The philanderer

Berjis Desai

We shall call him M. This story relates to a period nearly four decades ago, when there were no cell phones, no World Wide Web and no political correctness. He stayed on the top floor of an old building belonging to a Parsi charity. He was so fair complexioned, that they nicknamed him "Tinopal,” a popular whitening powder of yesteryears. Persian features, small build, a full shock of brownish hair, dull green eyes set in an unintelligent face. His parents had migrated from East Africa a few years before Idi Amin violently expelled Asians from Uganda. M’s elder brother, F, a budding photographer preferred to settle in the UK, with his stunningly gorgeous girlfriend, a tall East African Gujarati, who made heads turn in stuffy London.
Power dynamics were heavily tilted in favor of his mother, whose green eyes M had inherited. After decades in East Africa, in the Parsi baug environment, the mild-mannered father was quickly marginalized. The mother doted on M who had rather limited skill sets.
A kind lady owner of a tiles factory believed in employing Parsis first. Displaying Japanese-like loyalty, M worked as a clerk in the factory, his entire adult life. Of course, he was a clock watcher and on the dot of 5:30 p.m., he exited the factory to reach home. On the ground floor of his building, there resided a girl with verve and oomph, though somewhat deficient in matters cerebral. We shall call her A. She was not coy and he was not shy. Soon the colony knew that they were a pair. A provided tuitions in ball room dancing to awkward and aspiring men. M’s stentorian mother disapproved of her vocation and found her not fit and proper for a matrimonial alliance with her green-eyed cream puff who was already counting the many pink complexioned children they would produce. A could not risk further waiting and married a middle-aged widower. M was devastated.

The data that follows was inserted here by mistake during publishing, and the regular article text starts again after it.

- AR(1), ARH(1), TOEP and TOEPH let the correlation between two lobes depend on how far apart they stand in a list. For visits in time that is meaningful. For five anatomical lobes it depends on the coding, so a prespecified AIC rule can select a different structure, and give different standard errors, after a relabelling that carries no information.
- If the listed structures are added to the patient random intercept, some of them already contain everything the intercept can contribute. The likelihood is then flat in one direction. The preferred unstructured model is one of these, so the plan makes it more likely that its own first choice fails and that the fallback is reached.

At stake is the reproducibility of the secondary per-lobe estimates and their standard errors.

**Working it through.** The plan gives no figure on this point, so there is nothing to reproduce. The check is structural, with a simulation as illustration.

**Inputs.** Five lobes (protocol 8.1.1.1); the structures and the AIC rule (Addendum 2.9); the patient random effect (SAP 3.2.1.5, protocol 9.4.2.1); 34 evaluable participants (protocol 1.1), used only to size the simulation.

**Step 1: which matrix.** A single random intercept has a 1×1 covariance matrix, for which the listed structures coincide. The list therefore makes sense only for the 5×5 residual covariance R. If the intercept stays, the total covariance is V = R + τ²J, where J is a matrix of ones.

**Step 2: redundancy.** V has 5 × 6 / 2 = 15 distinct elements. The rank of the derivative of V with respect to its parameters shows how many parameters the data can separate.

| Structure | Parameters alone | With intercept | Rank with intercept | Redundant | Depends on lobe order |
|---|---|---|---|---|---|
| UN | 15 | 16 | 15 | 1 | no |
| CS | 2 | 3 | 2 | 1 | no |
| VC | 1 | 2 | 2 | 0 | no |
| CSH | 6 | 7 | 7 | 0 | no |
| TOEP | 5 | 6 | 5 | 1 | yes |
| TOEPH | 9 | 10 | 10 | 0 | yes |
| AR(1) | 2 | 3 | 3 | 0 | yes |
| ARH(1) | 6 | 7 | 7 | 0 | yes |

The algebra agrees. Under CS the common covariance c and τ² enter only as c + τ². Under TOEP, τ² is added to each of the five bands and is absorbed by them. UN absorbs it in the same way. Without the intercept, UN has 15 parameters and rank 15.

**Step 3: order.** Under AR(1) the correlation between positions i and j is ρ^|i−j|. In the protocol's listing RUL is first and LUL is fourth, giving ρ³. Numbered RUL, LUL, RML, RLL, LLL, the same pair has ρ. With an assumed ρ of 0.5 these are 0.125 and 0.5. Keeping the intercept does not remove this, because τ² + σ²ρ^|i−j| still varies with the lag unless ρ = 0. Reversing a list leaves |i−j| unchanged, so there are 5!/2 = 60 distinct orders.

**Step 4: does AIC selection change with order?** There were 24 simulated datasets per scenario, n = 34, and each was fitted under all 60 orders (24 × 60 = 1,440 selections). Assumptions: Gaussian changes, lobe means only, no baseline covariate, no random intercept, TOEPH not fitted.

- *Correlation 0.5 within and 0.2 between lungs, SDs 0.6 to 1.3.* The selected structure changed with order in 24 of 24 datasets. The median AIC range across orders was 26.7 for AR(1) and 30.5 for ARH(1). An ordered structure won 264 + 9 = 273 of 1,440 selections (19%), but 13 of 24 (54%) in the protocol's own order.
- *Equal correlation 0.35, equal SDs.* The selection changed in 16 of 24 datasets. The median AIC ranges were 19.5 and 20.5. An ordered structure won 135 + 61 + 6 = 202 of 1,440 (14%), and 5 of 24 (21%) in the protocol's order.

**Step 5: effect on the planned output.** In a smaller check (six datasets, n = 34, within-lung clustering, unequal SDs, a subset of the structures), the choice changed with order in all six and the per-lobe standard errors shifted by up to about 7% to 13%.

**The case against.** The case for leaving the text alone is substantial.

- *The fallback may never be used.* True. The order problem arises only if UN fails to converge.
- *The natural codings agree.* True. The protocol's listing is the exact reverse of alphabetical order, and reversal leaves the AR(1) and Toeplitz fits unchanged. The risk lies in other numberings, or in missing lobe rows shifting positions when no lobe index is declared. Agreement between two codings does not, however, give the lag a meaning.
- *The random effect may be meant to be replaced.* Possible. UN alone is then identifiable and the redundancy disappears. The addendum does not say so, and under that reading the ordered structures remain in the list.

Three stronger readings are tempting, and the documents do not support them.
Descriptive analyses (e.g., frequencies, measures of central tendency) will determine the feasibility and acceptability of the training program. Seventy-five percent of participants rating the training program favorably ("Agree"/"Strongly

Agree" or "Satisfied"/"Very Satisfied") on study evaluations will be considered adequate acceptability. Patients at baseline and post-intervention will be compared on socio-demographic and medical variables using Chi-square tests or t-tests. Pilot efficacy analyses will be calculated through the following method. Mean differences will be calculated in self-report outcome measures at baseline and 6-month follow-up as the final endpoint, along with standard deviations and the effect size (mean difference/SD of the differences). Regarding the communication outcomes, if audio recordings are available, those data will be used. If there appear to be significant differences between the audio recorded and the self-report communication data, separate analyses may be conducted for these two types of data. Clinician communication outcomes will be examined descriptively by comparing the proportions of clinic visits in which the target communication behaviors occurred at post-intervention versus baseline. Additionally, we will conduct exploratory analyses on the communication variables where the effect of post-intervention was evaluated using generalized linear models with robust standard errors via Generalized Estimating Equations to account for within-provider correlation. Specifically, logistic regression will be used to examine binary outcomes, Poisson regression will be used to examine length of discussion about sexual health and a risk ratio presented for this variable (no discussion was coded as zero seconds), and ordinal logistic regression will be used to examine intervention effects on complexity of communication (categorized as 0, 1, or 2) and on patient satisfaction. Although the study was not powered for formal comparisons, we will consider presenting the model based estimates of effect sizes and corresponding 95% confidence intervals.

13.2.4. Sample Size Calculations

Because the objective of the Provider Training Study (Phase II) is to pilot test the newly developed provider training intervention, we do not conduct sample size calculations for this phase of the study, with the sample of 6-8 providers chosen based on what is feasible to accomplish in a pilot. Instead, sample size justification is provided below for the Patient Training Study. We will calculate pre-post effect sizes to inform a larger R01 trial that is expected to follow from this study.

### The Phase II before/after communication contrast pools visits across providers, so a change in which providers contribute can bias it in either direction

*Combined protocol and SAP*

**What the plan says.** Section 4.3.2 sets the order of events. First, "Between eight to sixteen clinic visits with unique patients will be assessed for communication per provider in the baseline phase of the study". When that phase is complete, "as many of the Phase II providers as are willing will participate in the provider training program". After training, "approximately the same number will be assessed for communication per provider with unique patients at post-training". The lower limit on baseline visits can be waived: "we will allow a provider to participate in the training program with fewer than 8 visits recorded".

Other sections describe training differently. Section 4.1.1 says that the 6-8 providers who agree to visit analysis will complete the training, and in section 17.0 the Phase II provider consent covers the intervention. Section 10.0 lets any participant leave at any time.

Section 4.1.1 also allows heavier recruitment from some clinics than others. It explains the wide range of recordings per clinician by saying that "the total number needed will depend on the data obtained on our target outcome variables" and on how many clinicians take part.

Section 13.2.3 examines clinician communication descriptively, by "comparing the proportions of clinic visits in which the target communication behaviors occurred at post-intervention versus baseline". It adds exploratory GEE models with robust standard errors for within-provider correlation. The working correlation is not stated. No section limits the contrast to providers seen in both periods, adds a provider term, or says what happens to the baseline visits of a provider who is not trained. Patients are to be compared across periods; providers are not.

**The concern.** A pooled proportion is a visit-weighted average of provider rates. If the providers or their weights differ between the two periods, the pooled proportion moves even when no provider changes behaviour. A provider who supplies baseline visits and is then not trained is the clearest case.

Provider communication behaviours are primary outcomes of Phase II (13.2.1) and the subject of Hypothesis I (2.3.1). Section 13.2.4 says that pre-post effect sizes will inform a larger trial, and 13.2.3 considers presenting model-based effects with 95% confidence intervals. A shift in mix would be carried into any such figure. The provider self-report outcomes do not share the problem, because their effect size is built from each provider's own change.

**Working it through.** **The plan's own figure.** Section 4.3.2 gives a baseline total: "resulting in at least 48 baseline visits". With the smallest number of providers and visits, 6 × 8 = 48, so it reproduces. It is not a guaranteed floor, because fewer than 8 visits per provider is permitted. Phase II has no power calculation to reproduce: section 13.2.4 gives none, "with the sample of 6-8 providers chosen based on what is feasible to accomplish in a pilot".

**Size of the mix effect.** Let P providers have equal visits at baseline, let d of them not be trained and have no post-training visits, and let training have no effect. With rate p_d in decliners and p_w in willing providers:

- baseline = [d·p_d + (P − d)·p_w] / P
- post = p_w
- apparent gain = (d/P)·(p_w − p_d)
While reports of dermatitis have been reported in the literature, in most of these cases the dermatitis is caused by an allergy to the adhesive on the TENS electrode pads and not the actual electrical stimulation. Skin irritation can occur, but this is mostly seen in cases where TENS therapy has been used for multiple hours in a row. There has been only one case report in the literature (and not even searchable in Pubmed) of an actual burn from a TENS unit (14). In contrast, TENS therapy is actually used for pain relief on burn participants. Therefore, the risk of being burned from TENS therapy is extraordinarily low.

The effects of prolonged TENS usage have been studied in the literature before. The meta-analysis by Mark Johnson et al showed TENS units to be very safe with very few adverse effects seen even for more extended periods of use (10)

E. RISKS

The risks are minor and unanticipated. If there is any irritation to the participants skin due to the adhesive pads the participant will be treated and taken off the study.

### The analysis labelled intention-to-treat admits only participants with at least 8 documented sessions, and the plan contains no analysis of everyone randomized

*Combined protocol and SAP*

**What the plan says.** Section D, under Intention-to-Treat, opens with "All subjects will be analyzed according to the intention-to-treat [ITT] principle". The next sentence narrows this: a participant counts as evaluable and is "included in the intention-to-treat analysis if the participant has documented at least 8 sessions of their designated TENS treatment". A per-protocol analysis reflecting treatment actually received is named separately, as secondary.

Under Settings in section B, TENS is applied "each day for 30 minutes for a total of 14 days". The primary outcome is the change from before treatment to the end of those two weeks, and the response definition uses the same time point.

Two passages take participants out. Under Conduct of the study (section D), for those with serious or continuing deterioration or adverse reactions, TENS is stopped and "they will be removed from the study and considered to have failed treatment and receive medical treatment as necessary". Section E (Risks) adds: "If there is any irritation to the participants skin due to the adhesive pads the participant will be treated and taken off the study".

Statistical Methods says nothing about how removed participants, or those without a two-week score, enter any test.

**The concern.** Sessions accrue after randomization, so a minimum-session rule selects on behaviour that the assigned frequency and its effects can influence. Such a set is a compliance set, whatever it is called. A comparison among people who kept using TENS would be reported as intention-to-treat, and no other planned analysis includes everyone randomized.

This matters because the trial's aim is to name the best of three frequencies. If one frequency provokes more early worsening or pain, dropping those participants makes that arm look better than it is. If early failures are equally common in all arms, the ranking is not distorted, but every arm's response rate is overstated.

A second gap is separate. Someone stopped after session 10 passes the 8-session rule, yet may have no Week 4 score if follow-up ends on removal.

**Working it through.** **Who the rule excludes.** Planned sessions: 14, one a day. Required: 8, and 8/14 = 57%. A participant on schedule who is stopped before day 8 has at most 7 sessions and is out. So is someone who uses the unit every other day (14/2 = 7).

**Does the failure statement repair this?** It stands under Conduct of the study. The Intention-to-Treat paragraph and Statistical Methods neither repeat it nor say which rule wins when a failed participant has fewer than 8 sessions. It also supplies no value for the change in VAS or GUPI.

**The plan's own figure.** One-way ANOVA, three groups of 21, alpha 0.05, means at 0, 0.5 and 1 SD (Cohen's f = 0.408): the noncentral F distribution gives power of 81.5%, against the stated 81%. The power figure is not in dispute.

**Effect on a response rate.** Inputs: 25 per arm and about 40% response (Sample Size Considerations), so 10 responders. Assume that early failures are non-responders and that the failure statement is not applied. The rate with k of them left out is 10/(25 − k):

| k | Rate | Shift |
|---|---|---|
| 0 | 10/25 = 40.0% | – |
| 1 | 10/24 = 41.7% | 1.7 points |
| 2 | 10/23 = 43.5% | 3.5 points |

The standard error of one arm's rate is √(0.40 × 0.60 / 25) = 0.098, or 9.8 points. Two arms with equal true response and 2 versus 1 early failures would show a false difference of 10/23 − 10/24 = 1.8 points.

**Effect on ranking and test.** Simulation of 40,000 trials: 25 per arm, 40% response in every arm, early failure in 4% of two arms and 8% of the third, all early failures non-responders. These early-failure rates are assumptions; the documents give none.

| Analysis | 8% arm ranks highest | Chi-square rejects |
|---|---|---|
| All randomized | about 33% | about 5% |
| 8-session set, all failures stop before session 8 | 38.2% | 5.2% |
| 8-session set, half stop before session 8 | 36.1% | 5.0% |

Those days, an honest don called Ratan Khatri pulled out digits, literally from an earthen pot, and operated matka gambling (where numbers were pulled out of a pot). M tried to test the dictum:  unlucky in love, lucky in gambling, by betting daily on the digit which was announced around 9 p.m. and again at 11.45 p.m. He walked down the road to eagerly find out the number. He soon realized that he was unlucky in gambling too.

 Illustration by Farzana Cooper


Around this time, to complicate matters, F returned to India with his bombshell spouse in tow. His arrival created a minor sensation in the otherwise placid colony. He became obsessed with a Bollywood siren and pasted her photos on every wall of their residence. The neglected spouse found solace in the kind brother-in-law who had lost his ability to love after the departure of his beloved, but not his ability to please. The men in the colony were envious of M over this dalliance. First, the vivacious A, and then the voluptuous East African. M was truly blessed, they sighed. However, the lady soon lost interest in the dim-witted chronically-gambling M, and began an affair with a married neighbor, whose ferocious mother brought the building down upon accosting the pair in flagrante delicto. The East African soon eloped, leaving F and the erstwhile lovers behind.